We are only weeks away from the latest season of Ryan Murphy’s hit FX series American Horror Story premiering on our screens. It is only just over a week later that his first series in his massive $300 million Netflix deal, The Politician drops. However, if that wasn’t enough to get fans excited, the prolific producer has just announced another swag of new series set to debut over the next year in a recent interview with TIME. It certainly seems as if everything is coming up Ryan.
Murphy had already announced that he was adapting one of this year’s Broadway hits, The Prom, now he’s got his sights set on another musical series. Murphy will be turning A Chorus Line into a 10-episode miniseries. No further details, including potential cast and crew where mentioned. Also up is an Ewan McGregor-lead scripted limited drama about iconic fashion designer Halston, with McGregor taking on the titular character.
We were also given further details about his other Netflix original series, Hollywood. The series, co-created with Glee and Scream Queens collaborator Ian Brennan, will “look at Hollywood and the sex industry, and how absolutely everything has changed and nothing has changed”. Holland Taylor (The Practice, Two And A Half Men) will star in the series, with Murphy revealing that Patti LuPone will be joining her.
While no other cast members were dropped in the TIME interview, Collider are reporting that Broadway star Jeremy Pope (Choir Boy; Ain’t Too Proud: The Life and Times of the Temptations) has joined the cast in a leading role. It is rumoured that he will be playing a gay, aspiring writer in 1940s Hollywood. They also suggested that some of the Ryan Murphy “regular players” would be appearing, including Darren Criss (American Crime Story; Glee), Dylan McDermott (American Horror Story), Jim Parsons (The Normal Heart), David Corenswet (The Politician) and Joe Mantello (The Normal Heart). Sources have also claimed to Collider that Murphy is also looking for someone to play closeted screen legend Rock Hudson as well as two-time Oscar winner Spencer Tracey. Netflix, however, has not confirmed or commented on any of the above casting.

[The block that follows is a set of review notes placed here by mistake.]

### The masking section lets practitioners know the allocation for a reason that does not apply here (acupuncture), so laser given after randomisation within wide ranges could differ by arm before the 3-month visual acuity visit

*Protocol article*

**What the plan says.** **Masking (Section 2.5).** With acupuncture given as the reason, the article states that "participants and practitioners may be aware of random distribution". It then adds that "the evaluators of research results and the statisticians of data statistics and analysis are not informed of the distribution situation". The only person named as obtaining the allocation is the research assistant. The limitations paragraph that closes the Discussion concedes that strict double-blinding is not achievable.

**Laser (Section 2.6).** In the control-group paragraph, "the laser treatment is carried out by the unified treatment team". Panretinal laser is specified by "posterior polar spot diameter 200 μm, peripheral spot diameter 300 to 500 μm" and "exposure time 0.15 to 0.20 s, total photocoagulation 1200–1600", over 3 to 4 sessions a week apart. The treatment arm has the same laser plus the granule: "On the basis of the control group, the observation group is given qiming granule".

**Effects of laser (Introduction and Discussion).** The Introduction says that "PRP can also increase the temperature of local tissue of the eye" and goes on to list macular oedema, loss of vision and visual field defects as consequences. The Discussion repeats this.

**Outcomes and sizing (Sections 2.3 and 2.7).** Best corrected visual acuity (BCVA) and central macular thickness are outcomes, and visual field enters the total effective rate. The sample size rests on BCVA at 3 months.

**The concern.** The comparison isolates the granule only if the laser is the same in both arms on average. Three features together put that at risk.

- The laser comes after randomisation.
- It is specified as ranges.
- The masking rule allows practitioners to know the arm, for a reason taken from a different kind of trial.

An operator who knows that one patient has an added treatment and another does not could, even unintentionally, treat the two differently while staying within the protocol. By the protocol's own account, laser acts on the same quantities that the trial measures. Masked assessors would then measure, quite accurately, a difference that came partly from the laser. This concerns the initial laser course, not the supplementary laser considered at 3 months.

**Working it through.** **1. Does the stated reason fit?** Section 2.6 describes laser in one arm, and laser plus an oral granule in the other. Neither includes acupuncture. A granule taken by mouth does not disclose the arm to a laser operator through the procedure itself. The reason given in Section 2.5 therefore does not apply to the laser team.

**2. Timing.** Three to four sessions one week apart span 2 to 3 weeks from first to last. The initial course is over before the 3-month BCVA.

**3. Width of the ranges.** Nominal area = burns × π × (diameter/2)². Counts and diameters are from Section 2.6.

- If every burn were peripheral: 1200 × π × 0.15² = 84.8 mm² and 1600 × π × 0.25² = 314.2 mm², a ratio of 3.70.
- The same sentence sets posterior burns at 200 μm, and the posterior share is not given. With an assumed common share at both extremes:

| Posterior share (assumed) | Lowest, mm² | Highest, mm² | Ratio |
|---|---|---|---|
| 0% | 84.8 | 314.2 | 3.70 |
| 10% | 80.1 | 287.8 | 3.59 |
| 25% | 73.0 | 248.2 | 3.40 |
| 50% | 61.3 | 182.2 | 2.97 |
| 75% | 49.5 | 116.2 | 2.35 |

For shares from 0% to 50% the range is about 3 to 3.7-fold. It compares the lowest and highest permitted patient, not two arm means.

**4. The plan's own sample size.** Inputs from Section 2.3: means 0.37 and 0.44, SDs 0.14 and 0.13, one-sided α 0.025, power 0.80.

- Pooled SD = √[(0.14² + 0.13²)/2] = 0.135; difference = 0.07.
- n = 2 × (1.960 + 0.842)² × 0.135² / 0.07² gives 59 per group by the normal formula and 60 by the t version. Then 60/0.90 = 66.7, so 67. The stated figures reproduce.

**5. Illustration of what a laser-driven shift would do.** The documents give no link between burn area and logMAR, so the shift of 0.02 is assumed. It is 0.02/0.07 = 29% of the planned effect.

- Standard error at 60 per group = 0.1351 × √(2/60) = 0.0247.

In addition to his drama series (including the previously announced The Politician and Ratched, the Sarah Paulson-led prequel to One Flew Over the Cuckoo’s Nest), Murphy has a few documentaries in the works. First, he will be taking a 10-episode look at the artist Andy Warhol. Described as “big” and “flashy”, the docuseries will explore the” real person who made all this stuff that changed all our lives” says Murphy. And that’s just the start. Also in the pipeline is A Secret Love, the story of a closeted lesbian couple who came out in their 80s, a docuseries on the most stylish people in the world – “because he loved year-end lists as a kid. ‘Who’s in? Who’s out? Who’s the most?’” and he’s teaming up again with Murphy regular Jessica Lange. That project will be “about Marlene Dietrich in Vegas in the early ‘60s)”. Just whether this will be a TV series or a film, is yet to be seen.
And this is just the Netflix offerings he has lined up. Fans can still catch 911 and its spinoff, 911: Lone Star over on FOX and Pose, and new seasons of American Horror Story (1984) and American Crime Story (exploring the Bill Clinton/Monica Lewinsky scandal) on FX.
There’s just not enough time in the week for all these goodies that we have to look forward to. Thankfully their releases are staggered over the next few years. First up is American Horror Story: 1984, which premieres on September 18. Next up is The Politician on Netflix, dropping September 27.
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